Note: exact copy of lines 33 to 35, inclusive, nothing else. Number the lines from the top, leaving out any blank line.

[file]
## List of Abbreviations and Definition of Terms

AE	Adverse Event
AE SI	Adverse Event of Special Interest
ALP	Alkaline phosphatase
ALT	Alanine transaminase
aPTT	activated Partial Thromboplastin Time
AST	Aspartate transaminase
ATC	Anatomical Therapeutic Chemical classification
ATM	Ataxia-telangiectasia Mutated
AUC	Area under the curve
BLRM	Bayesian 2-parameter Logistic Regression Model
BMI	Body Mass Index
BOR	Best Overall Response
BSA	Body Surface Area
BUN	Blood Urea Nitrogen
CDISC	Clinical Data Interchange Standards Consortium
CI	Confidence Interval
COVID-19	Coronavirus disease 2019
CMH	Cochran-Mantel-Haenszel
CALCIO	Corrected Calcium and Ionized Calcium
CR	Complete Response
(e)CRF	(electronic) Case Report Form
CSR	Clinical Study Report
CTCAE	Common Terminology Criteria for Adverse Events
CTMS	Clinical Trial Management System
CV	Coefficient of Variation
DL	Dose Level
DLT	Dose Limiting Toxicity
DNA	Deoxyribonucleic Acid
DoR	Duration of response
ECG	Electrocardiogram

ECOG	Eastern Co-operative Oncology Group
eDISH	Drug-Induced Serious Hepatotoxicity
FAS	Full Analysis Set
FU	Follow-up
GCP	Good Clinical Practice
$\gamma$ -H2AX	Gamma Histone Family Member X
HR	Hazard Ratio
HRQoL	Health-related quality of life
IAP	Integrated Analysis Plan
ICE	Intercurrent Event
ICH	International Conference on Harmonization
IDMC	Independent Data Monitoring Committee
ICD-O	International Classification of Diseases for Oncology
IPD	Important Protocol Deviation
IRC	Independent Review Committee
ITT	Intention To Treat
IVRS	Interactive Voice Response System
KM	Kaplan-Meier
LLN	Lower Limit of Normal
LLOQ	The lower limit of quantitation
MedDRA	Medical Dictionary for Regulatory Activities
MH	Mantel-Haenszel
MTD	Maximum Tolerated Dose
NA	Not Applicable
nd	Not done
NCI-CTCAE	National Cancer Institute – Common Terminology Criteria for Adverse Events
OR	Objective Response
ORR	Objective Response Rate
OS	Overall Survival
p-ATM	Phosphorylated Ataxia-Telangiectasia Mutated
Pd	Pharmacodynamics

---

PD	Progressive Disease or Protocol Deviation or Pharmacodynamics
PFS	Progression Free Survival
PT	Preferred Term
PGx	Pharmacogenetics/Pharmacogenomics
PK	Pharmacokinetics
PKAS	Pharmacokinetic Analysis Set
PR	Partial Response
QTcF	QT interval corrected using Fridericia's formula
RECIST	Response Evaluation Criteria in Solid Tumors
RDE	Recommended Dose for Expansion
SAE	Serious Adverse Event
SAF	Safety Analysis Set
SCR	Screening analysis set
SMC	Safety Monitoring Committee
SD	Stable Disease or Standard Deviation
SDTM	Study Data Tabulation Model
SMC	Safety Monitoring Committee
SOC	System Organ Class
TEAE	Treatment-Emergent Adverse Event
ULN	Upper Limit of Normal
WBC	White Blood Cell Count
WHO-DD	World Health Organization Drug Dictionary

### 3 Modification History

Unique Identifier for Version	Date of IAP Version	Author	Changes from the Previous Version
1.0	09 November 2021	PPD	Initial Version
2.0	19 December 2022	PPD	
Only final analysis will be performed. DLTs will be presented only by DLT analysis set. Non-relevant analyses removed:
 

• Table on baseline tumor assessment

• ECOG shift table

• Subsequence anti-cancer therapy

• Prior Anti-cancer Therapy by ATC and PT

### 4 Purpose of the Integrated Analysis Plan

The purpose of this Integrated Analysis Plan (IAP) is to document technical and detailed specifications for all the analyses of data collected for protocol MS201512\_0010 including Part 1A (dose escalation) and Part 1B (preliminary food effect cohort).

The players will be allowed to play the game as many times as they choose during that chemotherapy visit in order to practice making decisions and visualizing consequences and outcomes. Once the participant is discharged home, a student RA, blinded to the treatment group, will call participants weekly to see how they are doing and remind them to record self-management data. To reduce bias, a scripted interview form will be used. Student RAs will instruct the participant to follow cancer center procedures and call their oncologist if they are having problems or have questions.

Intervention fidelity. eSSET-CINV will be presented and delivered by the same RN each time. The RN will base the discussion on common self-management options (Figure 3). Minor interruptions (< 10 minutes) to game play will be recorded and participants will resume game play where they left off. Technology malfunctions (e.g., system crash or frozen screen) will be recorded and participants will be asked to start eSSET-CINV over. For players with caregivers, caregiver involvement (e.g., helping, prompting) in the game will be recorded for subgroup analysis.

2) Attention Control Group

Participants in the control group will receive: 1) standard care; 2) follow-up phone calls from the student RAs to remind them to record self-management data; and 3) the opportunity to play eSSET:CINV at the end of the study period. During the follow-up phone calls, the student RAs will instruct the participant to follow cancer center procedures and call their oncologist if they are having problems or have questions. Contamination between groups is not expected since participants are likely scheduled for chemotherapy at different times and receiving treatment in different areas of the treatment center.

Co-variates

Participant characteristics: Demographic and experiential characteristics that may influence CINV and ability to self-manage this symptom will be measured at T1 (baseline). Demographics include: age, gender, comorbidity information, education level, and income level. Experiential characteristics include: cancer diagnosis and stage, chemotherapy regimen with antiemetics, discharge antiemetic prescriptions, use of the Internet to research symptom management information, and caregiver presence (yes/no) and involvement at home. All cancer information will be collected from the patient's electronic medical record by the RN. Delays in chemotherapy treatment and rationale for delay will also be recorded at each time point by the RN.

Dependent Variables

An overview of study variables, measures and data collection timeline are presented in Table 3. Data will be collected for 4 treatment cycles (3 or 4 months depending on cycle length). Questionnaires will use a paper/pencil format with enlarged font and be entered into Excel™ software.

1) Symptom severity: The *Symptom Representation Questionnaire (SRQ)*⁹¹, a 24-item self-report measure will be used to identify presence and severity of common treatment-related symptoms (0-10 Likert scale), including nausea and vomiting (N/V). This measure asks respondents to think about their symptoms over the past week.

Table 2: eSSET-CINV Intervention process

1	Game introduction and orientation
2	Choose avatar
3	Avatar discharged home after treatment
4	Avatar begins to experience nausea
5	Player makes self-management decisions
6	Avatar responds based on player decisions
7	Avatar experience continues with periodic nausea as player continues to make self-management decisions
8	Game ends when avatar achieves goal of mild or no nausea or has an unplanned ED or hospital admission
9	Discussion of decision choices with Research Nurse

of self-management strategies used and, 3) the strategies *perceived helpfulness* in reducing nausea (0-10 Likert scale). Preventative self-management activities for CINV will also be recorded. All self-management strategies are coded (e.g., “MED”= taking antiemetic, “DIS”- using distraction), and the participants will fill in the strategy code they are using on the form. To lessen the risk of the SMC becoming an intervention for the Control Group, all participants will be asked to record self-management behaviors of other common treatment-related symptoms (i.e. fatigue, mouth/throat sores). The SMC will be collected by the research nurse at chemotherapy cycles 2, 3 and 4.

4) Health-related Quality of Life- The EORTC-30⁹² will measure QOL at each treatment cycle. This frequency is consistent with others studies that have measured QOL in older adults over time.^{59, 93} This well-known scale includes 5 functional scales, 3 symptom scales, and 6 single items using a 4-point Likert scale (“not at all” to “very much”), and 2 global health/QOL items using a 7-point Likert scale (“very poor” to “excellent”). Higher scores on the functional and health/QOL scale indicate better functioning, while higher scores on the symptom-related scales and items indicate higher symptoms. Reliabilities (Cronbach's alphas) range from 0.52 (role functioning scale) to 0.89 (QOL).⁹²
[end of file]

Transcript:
eDISH	Drug-Induced Serious Hepatotoxicity
FAS	Full Analysis Set
FU	Follow-up